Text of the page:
Fetterman’s appearance on Friday was closely watched by leaders and strategists from both parties. The Pennsylvania contest between Fetterman and famed doctor Mehmet Oz is widely seen as the nation’s best chance for Democrats to flip a Senate seat. For the GOP, retain the seat now occupied by the Republican senator. Pat Toomey is essential to regain the majority.
Fetterman sought to reduce tension at the rally by opening his speech with a sarcastic line about his opponent’s attacks. Oz slammed Fetterman for not appearing in public since his stroke and issued a press release on Thursday that read, “91 days since Fetterman left his basement.”
“Wait, are we in Erie? Fetterman said, joking about having “1,400 people in my basement.”
Fetterman, wearing his black Carhartt hoodie, assaulted Oz at the rally as a wealthy rug bagger. He also sought to showcase his Pennsylvania roots, with his team handing out Fetterman-branded yellow towels modeled after the Pittsburgh Steelers’ “Terrible Towel.” He stood in front of an onstage sign reading “Every County, Every Vote,” his campaign motto.
Fetterman has made Oz’s ties to New Jersey a major theme of his Senate bid. Even though he was sidelined while recovering from a stroke, Fetterman received positive headlines for trolling Oz on social media, including enlisting the reality TV star of New Jersey Snooki to record a video saying “Jersey won’t forget you”. Oz lived in New Jersey for decades until recently, although he attended school and married in Pennsylvania.
“He’s a resident of New Jersey. He doesn’t live here,” Fetterman said. “He doesn’t care about us. He doesn’t care about us.
In a statement, Brittany Yanick, director of communications for Oz, said “John Fetterman refuses to be honest with Pennsylvanians or the press about his radical policies and past no-shows for the Commonwealth.” According to the Oz team, the Republican has hosted more than 140 campaign-related events since June.
“Dr. Mehmet Oz campaigns throughout the Commonwealth, listens to and shares the concerns of people he meets, and stands for Pennsylvanians unlike John Fetterman,” Yanick said. “Pennsylvanias deserve answers from Fetterman now. been far too long.
On Friday, Fetterman appeared in good physical health and mostly spoke without any issues. Sometimes, however, his speech was somewhat interrupted.
In interviews with reporters, Fetterman said he was physically and mentally capable of withstanding the rigors of a Senate campaign, and his doctor said he should be able to serve as long as he followed his orders. But Fetterman acknowledged he sometimes stumbles over his words and struggles to hear as he continues to recover.
Fetterman spoke for 10 minutes at the rally and did not take any questions from the media. He has only done two interviews with reporters since his stroke.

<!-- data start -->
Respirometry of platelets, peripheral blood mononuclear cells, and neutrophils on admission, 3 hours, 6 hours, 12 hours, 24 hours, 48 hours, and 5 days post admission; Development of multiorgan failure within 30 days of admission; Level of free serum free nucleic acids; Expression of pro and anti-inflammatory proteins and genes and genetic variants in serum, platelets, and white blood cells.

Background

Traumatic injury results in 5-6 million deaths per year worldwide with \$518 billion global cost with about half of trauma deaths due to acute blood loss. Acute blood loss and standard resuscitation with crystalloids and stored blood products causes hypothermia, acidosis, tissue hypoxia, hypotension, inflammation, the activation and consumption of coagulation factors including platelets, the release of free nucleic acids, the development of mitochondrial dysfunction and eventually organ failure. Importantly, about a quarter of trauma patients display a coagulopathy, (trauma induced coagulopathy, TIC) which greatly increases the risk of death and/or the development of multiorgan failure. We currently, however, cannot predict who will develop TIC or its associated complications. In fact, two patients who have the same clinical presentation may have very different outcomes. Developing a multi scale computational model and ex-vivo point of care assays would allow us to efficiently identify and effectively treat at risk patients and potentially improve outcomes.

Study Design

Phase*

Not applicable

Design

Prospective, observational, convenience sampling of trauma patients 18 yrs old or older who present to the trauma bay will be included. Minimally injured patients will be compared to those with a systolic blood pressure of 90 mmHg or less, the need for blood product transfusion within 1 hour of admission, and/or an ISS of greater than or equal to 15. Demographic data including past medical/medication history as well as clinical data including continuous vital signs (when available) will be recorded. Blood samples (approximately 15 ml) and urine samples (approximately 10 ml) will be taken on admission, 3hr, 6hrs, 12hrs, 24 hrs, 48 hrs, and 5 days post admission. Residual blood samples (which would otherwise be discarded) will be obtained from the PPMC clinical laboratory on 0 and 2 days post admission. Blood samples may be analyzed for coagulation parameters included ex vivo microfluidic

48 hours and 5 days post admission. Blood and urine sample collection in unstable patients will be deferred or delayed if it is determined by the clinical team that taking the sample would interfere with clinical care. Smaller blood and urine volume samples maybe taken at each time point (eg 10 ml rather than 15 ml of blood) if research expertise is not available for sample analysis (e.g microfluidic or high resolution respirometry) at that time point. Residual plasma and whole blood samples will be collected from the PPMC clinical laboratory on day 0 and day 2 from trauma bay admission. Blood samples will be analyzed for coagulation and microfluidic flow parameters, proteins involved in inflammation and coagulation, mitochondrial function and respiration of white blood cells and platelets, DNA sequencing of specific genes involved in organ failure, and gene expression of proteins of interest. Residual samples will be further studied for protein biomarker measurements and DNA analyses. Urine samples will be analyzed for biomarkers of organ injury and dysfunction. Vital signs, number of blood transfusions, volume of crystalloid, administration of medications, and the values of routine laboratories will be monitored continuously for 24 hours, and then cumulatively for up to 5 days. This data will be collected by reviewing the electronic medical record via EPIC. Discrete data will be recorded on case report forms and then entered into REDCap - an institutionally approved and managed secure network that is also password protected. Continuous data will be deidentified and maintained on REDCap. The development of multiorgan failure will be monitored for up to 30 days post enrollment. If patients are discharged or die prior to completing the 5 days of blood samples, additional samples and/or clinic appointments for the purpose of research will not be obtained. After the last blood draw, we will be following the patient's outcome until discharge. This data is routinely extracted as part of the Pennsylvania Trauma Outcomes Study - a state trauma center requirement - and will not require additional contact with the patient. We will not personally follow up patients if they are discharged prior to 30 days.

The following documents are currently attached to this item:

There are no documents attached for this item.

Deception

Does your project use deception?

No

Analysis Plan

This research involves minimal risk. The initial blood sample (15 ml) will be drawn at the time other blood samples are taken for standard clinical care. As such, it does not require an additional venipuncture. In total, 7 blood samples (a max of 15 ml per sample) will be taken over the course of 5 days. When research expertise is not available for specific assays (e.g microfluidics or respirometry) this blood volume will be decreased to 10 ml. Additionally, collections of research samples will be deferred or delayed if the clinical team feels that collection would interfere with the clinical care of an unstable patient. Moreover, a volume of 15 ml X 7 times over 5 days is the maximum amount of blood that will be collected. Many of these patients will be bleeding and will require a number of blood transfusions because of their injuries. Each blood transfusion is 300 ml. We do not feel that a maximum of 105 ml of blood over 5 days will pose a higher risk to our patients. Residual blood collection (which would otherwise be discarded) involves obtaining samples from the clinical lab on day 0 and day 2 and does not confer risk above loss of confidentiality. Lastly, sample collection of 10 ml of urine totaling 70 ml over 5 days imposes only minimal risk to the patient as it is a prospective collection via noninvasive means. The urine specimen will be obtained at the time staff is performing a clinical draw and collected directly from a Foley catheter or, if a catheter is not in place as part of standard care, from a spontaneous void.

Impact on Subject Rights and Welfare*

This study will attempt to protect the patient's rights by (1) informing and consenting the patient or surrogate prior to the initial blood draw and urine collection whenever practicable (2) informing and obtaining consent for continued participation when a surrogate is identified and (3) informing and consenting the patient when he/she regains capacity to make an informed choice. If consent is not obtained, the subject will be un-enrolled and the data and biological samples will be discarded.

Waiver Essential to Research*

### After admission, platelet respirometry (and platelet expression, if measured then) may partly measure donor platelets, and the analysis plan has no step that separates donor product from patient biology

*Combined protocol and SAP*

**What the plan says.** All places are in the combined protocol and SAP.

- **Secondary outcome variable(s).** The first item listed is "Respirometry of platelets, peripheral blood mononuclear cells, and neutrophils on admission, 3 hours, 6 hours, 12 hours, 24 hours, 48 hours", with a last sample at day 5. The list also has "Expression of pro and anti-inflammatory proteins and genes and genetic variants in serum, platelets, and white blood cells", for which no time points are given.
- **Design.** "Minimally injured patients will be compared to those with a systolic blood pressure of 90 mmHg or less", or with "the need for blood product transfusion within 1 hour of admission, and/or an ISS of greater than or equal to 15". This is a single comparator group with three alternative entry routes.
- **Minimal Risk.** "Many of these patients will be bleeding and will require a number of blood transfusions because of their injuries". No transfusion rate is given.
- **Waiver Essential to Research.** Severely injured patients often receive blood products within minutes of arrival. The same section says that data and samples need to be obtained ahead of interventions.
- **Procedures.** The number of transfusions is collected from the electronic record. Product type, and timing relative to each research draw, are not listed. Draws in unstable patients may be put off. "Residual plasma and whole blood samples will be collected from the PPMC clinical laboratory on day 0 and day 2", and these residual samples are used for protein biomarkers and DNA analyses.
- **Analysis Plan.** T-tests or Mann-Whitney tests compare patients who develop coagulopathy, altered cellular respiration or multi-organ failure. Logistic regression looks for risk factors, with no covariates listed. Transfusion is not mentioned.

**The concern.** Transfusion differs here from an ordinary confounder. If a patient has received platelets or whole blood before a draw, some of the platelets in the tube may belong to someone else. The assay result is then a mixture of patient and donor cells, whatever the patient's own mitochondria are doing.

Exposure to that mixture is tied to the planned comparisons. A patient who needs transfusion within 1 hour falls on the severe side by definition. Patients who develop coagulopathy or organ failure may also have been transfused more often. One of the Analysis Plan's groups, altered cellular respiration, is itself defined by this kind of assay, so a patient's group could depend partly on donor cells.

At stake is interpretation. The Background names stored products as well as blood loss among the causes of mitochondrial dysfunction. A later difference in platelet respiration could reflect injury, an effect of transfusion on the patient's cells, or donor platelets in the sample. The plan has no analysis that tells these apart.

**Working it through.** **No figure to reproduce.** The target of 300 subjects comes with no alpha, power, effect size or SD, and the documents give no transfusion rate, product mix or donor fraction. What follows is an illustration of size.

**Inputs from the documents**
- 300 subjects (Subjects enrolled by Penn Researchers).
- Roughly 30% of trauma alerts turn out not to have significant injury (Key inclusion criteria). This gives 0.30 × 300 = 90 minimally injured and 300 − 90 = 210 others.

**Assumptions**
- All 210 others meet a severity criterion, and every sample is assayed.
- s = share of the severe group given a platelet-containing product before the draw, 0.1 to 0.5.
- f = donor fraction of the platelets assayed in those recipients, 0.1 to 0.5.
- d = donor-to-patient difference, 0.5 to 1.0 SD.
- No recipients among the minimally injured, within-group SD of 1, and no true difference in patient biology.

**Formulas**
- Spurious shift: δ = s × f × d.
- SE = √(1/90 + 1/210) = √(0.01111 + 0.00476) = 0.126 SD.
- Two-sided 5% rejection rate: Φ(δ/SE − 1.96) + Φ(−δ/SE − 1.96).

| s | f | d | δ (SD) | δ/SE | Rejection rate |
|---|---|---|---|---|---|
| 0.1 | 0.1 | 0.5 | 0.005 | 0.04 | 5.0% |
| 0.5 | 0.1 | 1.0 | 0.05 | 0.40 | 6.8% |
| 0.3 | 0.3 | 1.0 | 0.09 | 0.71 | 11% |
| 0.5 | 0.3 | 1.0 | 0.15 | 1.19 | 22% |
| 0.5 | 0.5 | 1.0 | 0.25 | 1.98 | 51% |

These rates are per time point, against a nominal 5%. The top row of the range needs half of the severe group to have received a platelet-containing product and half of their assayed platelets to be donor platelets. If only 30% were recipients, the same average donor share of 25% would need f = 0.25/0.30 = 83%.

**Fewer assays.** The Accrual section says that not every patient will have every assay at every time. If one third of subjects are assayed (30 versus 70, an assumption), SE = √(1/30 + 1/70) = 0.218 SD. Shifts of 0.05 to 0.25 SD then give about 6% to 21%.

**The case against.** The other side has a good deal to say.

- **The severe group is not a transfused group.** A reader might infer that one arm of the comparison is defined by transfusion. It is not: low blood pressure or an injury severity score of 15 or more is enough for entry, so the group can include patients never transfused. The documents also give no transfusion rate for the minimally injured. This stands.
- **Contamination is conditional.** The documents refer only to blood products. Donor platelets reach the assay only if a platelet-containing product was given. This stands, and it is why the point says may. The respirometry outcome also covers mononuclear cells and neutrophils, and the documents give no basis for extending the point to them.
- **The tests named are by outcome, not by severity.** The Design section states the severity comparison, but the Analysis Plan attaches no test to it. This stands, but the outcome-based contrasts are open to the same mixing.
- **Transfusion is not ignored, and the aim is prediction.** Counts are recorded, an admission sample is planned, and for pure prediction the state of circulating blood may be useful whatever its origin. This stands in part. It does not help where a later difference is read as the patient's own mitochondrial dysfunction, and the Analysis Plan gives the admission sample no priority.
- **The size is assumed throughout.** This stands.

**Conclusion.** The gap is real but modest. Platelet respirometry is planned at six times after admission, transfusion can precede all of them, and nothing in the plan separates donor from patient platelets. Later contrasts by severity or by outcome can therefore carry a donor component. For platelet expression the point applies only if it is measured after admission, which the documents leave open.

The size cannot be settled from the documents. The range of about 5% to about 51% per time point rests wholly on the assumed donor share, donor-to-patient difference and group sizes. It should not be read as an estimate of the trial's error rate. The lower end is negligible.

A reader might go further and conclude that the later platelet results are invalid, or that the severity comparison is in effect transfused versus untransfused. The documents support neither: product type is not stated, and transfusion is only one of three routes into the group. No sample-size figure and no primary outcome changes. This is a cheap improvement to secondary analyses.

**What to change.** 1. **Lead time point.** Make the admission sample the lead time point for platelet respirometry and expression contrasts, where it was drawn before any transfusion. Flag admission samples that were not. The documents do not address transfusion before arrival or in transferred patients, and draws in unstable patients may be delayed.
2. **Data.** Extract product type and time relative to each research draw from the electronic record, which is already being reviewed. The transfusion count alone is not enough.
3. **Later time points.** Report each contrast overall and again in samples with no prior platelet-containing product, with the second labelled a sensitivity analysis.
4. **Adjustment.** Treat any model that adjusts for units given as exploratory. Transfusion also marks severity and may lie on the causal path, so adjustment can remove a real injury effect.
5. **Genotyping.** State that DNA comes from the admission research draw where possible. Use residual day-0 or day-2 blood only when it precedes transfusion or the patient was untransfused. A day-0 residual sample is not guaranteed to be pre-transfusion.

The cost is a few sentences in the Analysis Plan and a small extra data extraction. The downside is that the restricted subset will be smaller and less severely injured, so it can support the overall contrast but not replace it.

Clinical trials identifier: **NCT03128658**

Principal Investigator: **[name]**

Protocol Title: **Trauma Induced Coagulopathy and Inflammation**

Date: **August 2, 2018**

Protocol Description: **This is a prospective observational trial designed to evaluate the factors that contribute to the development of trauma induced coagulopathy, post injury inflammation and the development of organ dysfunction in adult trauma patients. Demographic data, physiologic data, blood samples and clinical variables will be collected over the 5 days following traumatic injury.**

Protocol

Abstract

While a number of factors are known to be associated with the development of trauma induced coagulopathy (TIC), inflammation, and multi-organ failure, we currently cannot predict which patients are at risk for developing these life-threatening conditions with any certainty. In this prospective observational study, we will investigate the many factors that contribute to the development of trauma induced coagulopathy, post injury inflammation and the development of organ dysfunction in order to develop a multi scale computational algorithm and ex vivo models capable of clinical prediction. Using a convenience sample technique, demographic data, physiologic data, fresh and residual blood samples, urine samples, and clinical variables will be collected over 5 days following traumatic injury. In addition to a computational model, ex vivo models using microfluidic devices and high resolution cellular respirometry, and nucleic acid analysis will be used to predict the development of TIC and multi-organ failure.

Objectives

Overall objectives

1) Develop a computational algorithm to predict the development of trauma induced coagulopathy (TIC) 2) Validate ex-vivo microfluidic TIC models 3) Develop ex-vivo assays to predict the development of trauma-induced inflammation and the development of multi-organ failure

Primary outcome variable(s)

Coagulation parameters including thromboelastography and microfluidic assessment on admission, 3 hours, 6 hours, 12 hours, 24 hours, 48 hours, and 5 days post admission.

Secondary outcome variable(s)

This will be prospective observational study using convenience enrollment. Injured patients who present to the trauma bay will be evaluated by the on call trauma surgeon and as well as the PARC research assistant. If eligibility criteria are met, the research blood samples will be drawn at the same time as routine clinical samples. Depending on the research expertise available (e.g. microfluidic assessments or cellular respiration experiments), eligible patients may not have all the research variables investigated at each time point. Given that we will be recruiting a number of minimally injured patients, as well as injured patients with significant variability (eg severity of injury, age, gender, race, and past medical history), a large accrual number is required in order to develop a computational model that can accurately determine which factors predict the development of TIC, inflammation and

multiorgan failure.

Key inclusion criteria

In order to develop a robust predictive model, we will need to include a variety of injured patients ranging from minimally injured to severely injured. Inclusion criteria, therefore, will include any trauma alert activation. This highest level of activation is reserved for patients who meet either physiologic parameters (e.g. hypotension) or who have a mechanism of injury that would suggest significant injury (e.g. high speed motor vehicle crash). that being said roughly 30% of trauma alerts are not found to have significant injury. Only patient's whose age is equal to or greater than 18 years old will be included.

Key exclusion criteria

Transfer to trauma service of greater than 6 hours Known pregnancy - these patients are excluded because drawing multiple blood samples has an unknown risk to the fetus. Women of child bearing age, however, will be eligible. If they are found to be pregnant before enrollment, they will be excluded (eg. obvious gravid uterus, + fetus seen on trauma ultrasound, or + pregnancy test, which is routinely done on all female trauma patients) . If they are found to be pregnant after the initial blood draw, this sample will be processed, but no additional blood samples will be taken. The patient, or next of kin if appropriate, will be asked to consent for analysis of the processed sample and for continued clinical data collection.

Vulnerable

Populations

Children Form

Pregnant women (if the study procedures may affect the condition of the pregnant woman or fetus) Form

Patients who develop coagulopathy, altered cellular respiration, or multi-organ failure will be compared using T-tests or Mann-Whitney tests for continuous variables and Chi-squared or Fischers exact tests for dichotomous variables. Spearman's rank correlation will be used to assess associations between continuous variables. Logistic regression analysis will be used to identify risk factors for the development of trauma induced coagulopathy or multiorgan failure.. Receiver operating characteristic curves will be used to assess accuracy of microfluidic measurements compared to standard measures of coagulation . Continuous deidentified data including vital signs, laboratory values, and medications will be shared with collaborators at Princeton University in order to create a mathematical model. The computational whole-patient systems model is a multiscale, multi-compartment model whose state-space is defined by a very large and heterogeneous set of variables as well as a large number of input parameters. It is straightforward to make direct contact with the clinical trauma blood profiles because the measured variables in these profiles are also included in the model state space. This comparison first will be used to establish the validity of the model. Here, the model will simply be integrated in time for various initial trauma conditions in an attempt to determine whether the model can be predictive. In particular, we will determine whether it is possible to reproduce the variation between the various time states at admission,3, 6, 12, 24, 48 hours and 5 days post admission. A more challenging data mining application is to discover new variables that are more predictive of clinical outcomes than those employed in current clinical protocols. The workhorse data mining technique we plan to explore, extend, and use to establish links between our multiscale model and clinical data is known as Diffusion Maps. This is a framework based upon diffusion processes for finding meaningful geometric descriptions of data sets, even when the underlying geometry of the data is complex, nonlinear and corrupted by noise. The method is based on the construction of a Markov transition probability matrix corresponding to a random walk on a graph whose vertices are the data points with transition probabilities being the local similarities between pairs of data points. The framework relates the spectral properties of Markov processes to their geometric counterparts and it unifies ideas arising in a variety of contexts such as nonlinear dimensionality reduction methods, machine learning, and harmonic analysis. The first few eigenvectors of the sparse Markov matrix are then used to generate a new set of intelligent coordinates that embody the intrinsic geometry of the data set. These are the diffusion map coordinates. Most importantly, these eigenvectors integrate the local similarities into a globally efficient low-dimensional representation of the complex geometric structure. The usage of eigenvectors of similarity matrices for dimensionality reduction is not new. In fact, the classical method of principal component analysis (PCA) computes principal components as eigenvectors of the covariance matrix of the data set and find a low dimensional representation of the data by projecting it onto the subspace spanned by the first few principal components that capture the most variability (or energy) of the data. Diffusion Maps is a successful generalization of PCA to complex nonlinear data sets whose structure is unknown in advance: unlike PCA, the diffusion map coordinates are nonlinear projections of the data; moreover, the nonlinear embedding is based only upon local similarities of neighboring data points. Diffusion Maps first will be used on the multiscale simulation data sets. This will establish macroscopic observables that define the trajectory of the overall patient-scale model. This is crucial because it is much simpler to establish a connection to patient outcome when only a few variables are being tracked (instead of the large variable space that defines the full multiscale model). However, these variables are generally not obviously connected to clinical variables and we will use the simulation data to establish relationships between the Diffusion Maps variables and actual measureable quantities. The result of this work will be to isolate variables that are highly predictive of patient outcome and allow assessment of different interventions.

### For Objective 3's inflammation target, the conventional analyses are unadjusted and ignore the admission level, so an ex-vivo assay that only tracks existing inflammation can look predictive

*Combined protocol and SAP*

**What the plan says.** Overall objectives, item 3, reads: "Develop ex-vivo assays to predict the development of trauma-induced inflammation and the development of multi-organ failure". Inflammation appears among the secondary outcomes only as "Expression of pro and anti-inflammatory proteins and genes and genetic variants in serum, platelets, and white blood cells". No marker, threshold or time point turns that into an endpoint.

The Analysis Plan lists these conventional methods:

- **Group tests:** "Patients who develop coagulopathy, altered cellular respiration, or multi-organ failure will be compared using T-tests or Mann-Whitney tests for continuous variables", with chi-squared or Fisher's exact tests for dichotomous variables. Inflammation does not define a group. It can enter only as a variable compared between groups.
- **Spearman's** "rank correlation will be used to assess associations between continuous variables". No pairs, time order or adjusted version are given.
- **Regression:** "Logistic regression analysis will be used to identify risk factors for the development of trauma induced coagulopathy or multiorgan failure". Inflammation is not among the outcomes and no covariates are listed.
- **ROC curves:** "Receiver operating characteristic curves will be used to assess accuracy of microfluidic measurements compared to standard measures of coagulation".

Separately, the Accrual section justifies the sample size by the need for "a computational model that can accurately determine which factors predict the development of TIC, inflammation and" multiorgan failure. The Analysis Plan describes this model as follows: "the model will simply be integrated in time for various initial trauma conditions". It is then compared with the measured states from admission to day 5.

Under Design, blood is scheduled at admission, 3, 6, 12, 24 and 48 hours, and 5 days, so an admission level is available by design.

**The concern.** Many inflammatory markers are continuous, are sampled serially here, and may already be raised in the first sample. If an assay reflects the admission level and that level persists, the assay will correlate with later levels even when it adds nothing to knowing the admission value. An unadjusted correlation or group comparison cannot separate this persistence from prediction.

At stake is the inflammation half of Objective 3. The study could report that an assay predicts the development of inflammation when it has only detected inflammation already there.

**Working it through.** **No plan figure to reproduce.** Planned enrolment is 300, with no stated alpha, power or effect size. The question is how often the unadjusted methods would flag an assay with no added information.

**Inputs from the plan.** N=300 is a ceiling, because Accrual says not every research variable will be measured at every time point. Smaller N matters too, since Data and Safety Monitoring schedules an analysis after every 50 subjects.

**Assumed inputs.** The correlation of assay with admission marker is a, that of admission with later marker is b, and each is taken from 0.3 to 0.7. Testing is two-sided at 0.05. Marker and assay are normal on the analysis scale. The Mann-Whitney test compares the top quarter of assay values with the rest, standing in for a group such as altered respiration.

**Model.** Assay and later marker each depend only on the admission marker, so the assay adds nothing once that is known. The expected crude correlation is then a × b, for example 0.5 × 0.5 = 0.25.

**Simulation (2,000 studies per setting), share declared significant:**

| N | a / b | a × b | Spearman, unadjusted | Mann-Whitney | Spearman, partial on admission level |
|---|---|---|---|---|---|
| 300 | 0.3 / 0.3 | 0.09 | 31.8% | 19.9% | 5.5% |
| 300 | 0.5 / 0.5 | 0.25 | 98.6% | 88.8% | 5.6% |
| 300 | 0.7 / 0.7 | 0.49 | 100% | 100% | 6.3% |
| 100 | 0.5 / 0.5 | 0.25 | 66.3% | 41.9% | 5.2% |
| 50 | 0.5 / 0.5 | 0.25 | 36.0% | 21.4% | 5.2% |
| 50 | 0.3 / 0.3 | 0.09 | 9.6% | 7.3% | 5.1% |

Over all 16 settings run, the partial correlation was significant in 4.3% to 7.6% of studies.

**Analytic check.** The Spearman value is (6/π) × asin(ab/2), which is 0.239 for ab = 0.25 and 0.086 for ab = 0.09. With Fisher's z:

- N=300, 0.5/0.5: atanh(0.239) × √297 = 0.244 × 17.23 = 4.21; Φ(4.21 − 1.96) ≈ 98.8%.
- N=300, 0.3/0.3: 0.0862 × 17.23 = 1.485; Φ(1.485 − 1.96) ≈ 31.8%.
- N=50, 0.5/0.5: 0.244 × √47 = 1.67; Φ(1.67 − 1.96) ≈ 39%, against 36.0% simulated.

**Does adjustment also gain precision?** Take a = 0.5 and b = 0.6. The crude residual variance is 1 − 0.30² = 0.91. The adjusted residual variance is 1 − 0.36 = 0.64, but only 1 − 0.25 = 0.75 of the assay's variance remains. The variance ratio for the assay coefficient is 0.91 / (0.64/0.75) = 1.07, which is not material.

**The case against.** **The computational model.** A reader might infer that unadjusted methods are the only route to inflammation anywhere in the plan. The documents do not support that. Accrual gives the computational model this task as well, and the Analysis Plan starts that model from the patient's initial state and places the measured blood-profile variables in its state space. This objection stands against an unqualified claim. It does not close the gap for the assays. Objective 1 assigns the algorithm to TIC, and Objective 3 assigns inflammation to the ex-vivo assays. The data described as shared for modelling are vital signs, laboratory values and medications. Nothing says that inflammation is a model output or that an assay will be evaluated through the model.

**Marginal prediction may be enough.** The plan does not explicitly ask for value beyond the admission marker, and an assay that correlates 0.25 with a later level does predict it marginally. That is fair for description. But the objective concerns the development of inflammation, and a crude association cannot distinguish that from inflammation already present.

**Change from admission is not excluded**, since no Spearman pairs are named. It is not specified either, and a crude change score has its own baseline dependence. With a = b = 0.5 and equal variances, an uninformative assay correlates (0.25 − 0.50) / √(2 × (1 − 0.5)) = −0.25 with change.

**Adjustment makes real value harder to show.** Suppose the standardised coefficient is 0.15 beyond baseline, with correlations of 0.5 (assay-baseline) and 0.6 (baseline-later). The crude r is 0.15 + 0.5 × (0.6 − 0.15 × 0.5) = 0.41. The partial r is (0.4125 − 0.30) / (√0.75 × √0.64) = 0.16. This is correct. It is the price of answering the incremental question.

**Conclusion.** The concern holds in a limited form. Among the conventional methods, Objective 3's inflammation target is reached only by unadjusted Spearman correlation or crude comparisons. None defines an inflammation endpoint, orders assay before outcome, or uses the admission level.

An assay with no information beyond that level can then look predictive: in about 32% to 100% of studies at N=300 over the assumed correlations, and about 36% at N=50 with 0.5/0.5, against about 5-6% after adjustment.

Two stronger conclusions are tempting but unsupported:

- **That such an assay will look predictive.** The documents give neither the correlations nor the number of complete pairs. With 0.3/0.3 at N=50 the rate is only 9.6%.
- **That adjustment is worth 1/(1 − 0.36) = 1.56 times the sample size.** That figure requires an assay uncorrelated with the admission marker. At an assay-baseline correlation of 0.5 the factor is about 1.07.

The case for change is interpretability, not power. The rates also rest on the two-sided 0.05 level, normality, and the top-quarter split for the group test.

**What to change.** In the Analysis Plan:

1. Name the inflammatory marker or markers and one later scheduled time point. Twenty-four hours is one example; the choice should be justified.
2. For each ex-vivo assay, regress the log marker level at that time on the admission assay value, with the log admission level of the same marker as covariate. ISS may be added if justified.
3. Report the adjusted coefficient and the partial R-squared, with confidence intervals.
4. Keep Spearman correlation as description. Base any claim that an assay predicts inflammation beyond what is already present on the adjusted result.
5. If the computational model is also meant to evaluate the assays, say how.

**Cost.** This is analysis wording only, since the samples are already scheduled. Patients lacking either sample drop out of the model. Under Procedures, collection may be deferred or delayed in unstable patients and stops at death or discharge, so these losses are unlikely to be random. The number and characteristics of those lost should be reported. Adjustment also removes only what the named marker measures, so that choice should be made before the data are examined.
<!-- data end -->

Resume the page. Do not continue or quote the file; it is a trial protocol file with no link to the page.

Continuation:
By hosting the event Friday night in Erie, Fetterman was able to campaign in one of the state’s key flagship counties — and also reintroduce himself to voters at a time and place where news coverage is less. powerful than it would be. in a big city during the week.
“The reason he’s going to Erie is because it’s Erie — as far from Broadway as you can get in Pennsylvania,” Christopher Nicholas, a Pennsylvania-based GOP consultant, said before the event. “So if he fails, it will be in the smallest media market in the state.”
Fetterman said Friday that wearing Erie was key to his campaign’s success: “If you can’t win Erie County, you can’t win Pennsylvania.”
Fetterman has resumed campaigning since last month, when he traveled to the Philadelphia area to attend three private fundraisers. Since then, he’s gone to two more big-budget events in person.
Despite his absence from the track, Fetterman led Oz in both polls and fundraising. A recent Fox News survey found him ahead of Oz by 11 percentage points.
Fetterman bragged about the ballot, adding that he would campaign like he was late regardless.
“Have you seen some of the polls? Some of them seven, eight, nine, ten, even 15 points,” he said. “We’re still going to race like we’re still five points behind.”
Fetterman reiterated his campaign promise to be the “51st vote” for the Democratic agenda and to eliminate the filibuster to “get things done for America.”
Oz sought to keep the pressure on Fetterman on Friday by calling on him to accept five hours of debate before his rally. Fetterman’s campaign dismissed the plea as “an obvious and pathetic attempt to change the subject.” Fetterman’s aides said he would debate, but did not provide details.
According to Fetterman staff, nearly 1,400 people attended the event on Friday.
“Do you think Dr. Oz can fill a room like this?” asked Fetterman at the rally, who said he received three times as many votes in Erie County as Oz.